Tuesday, August 17, 1999

A tour of Bali

Ubud, Bali, Indonesia
More roosters, and it sounds like it's been raining for a while. It's cool outside, and the shower was cold. I woke up at 7am, had breakfast at 8. It was just toast and fruit salad (papaya, banana, watermelon, lime). I walked over to the tour company, and we left twenty minutes late after waiting for some people who, after driving to their hotel, told us they decided to cancel. So it was me and a Belgian couple on a temple/volcano tour.
First stop was Goa Gajah--the elephant cave temple--but sarongs were required for entry. So I bought one, for $6, way more than I should have paid, simply because I was tired of haggling. From there we hit Pura Penataran Sasih, where there is a drum that's about 2000 years old.
Neither of these places were very memorable, and both were pretty barren. Ganung Kawi was verdent and had these large, white stone memorials, three on either side of a river valley that was fed by a waterfall that you could see by walking over rice paddies.
 We then went to Tampaksiring (Holy Spring) and Tirta Empul, the temple there. Some of the locals were washing themselves in the water from the spring.

We then went up to Penelokan and saw Mt. Batur and Lake Batur. It's a good thing we had the car, because walking or biking would have been exhausting. We ate lunch on the volcano crater rim.

The view at lunch
 I don't know why, but no one at the restaurant asked me to pay, I guess it's included in the tour. I walked up to the cashier and he waved me farewell. One of the dishes was "sweet and sour frog", which when said with an Indonesian accent, sounds like "sweet and sour pork". It was okay either way. We were pretty templed out at this point, but we had one left to go. Ulun Danuat Kintamani. But I realized only after we got to the temple--rebuilt on the rim after a 1926 eruption consumed it--that I wanted to see the Ulun Danu at Bedugal, which was right on the lake. Bah.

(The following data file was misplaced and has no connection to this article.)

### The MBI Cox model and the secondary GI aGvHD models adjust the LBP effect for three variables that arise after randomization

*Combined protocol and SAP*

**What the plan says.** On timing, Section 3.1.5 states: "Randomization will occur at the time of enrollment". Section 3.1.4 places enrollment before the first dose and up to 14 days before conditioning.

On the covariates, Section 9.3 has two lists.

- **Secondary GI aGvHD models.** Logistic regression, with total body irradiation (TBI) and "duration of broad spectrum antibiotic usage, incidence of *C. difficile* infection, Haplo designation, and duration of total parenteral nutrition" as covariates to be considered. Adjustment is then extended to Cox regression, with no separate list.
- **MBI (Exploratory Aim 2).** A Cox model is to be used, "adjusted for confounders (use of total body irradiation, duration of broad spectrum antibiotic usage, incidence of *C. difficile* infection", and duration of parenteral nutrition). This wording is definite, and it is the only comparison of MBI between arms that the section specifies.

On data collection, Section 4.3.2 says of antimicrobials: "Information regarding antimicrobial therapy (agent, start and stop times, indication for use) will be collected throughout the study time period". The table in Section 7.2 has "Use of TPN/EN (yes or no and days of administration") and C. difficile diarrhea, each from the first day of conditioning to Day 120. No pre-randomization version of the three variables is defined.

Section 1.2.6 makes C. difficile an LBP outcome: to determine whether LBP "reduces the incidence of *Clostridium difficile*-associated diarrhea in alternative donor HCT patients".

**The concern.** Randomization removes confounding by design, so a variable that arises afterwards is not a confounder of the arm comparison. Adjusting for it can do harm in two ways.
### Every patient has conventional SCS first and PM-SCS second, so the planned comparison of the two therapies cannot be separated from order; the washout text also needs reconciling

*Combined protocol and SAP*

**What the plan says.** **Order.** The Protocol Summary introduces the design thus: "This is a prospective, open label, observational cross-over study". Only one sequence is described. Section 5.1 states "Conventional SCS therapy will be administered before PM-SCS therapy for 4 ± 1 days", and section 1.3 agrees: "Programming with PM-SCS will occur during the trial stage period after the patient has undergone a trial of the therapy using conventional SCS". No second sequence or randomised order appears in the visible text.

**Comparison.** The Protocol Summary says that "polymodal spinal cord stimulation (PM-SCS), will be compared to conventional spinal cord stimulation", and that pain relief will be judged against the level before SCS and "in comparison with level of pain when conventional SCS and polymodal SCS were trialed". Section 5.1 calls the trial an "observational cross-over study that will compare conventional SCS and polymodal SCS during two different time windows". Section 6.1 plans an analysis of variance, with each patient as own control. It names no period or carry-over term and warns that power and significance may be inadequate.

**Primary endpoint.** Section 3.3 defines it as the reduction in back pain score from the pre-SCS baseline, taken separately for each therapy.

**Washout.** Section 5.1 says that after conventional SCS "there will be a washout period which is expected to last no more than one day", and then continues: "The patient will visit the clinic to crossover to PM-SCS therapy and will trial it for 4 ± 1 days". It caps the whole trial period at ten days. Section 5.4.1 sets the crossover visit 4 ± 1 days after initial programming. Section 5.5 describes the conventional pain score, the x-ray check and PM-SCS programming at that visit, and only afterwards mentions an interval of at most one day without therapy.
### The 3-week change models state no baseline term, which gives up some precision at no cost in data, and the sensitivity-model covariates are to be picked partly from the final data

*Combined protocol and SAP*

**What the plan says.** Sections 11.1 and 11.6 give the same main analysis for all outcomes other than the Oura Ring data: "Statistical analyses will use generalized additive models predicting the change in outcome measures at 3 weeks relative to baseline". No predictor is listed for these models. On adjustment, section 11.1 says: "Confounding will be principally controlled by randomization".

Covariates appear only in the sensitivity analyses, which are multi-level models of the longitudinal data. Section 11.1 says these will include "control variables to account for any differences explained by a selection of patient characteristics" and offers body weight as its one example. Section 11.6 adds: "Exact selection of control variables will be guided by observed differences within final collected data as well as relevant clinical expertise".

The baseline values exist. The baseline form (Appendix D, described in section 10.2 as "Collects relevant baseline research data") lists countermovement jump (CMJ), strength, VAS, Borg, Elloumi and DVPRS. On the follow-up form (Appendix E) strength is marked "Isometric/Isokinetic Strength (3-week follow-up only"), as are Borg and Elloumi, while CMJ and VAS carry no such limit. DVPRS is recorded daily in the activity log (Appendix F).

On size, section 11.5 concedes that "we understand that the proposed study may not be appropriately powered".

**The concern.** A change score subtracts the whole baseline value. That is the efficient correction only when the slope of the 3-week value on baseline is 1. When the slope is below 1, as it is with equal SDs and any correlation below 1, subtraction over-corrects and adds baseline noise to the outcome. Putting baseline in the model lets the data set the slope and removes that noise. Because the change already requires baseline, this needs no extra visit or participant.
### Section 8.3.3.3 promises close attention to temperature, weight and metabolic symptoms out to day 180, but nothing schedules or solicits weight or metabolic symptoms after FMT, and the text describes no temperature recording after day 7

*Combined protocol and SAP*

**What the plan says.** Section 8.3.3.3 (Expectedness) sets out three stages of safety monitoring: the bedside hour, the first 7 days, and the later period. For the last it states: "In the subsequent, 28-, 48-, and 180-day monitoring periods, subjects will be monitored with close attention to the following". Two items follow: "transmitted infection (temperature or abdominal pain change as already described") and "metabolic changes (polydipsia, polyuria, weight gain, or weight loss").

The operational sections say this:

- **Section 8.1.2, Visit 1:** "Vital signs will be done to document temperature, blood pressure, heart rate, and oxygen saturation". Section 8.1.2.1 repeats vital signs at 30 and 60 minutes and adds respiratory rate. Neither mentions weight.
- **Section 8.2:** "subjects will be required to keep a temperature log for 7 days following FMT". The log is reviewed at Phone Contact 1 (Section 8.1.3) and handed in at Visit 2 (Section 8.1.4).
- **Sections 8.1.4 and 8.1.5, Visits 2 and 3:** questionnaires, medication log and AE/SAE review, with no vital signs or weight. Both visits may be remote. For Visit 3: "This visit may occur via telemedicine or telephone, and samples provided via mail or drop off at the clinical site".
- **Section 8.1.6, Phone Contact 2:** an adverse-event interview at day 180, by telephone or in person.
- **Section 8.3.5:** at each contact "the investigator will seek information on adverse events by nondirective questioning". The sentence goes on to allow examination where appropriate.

I slept intermittently on the way back. At around 4pm, the old guy took me around on the back of his motorbike. I picked up some silver in Celuk and some woodcarving in Mas. The ride was fun, but the prices were too upmarket for my taste. I did get a necklace and a sandalwood dolphin for more than it should have cost. And the necklace turned my neck green a month later. I like the non-bargaining, price-is-as-is, American market.
Wicker motorcycles
There were some amazing carvings, but I can't imagine them selling to anyone. Especially for the couple thousand dollar asking price. The average Balinese makes $1 USD a day.


I had marinated prawn at Mumbuls Cafe. Wow. Spicy and good. At around 7:30 pm, the old guy came back to my room with two sarongs, a sash, and headdress. For me. All decked out, I rode sidesaddle for 1 km or so, no helmet (the headdress), at night, in a skirt (more or less). When we arrived, I could hear the gamelan (orchestra) playing while the masses prayed.
There were many dances: legong (with 3, 2, and 1 dancers)--the one with the highly choreographed eye/finger movement; barong--which is a big, two person beast with acted kind of like a dog. It had the weirdest sense for a wooden mask, because it looked like its expression changed with the movements and actions of the dancers. I was sitting next to a California local government worker, and between acts we talked.

Apparently, of the two temples (volcano vs. lake) I had visited the more interesting one. I think I went to sleep around 11pm. There were literally dozens of dogs roaming the streets and I was lucky to only have a few growl at me.
An activist protesting cock-fighting
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